Lets travel the world

This week, I accidentally stumbled across articles from The Guardian and The Daily Mail stating that the majority of Brits will only travel to 5% of the world in their lifetime.  5%!  That equates to approximately 10 countries.  Once I’d picked myself up off the floor and got my breath back, I stared at the figures for a good five minutes.  5%!  It doesn’t sound much does it?  I decided it couldn’t possibly be true.  Nope, the statistics are clearly wrong . . . *Quickly counts up my holidays* . . . 4.63% . . . 4.63% of the world!  That’s less than 5%!  I’ve travelled less than the average!  Well . . . damn.  I was well and truly speechless for a long time as I let the figures sink in.  I had always considered myself as quite worldly.  Don’t laugh.  I’ve never been a JacK Kerouac kind of worldly but I thought I was doing ok for 25.  Who knew the world was so big?  Who knew I was so naive?  Clearly not me.

However, even though I found the statistics shocking, I immediately understood why the figures were so low.  Travelling is expensive and complicated and tiring and god bless you if you even think about attempting a trip with a large family.  It’s certainly not an easy task and if you add rising living expenses and demanding careers then it can be near impossible to take a weekend break, let alone a summer holiday.  In a time where holidays have never been more accessible, 21st century travel is simultaneously inclusive and exclusive and that’s a sad fact we have to face.  However, travelling has been scientifically proven to enhance confidence and cultural sensitivity amongst many other benefits.  As Danny Kaye said, ‘To travel is to take a journey into yourself’  and yet we still only travel to 5% of the world.  Somehow life gets in the way and travel ends up slipping further down the list of priorities so how do we work travel back into our busy lives again?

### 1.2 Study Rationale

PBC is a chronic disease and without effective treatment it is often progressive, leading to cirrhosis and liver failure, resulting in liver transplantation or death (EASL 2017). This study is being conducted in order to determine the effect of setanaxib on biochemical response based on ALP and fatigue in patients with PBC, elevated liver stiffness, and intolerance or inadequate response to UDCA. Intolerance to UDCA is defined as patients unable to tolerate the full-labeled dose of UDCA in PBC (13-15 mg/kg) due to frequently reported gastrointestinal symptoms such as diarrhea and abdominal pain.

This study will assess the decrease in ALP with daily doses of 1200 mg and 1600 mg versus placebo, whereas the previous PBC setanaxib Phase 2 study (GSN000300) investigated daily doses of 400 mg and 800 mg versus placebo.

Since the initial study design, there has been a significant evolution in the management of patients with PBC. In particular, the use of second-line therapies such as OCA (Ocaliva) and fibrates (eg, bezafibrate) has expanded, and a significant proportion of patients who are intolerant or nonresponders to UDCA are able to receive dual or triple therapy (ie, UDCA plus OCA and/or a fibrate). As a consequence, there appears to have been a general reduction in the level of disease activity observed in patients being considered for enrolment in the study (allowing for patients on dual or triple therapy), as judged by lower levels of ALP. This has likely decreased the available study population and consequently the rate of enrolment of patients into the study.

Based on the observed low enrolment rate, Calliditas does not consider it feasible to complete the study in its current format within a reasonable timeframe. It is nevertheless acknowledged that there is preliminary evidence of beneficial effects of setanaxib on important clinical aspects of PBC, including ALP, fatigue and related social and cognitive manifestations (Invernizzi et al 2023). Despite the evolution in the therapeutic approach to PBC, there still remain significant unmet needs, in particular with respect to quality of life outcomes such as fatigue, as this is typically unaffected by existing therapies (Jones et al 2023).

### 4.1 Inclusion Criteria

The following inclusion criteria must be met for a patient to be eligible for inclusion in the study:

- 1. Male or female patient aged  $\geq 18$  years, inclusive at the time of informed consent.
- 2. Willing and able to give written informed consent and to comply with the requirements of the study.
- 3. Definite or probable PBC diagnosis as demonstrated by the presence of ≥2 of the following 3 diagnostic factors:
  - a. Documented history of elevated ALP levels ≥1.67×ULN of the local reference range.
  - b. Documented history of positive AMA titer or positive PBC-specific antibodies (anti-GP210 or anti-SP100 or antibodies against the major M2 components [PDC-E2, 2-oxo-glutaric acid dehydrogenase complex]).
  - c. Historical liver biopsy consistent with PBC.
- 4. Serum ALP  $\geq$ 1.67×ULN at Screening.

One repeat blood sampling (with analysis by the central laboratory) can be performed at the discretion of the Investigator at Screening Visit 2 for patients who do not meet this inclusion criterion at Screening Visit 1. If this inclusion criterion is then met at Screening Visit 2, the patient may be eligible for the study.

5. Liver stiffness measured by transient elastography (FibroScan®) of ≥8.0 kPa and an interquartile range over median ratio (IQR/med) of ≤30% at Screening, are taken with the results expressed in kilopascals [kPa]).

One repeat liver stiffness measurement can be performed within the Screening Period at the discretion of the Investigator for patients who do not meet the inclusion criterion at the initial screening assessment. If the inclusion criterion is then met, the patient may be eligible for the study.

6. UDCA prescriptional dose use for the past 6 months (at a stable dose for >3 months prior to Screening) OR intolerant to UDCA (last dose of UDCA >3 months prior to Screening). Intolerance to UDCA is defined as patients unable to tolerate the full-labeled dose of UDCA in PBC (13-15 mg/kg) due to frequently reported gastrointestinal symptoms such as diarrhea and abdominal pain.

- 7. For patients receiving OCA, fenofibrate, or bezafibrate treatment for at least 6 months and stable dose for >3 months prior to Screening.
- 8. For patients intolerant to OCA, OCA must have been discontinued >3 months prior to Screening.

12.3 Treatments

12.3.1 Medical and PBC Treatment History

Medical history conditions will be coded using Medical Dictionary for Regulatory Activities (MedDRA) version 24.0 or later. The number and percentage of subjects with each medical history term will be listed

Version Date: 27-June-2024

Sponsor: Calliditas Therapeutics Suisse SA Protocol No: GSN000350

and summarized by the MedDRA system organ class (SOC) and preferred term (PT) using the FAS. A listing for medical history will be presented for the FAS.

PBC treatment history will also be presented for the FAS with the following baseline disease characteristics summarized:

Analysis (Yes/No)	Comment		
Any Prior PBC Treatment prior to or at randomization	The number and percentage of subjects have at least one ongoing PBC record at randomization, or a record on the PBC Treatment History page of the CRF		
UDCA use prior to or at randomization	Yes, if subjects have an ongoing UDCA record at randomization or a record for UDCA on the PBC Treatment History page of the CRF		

We’ve all heard that a failure to plan is planning to fail so maybe we’d be more likely to travel the world if we make specific goals.  For example, I had always wanted to visit Iceland but it was only when I told my friends that we made a plan to go before the end of year.  I had no idea if I could afford it but it was in the diary so I had to make it happen and it ended up being the best trip of my life.

As someone with no children and a freelance job, my lifestyle has a certain degree of flexibility so I definitely feel like my travels would benefit if I set more goals for myself.  With this in mind, I’ve decided to make a pledge to visit a new country every year!  God help my bank balance!  Life’s a bit weird and likes to throw a curveball every now and again (the cheeky thing) so I may not be able to always stick to my promise.  However, I love a challenge and by creating a specific goal I have something to work towards every year. Who knows this could be the start of something great . . . or mediocre.  Either way it’ll be fun!



  1. I completely agree! I made a decision after my 23rd Birthday this year where I went to Amsterdam that every birthday from now on is going to be spent in a different country! See it as a Birthday present to yourself? haha. Great post x

    Liked by 1 person

    1. Thanks of your comment Hannah, it means a lot! That sounds way better than my idea. You’re gonna have some amazing birthdays haha!


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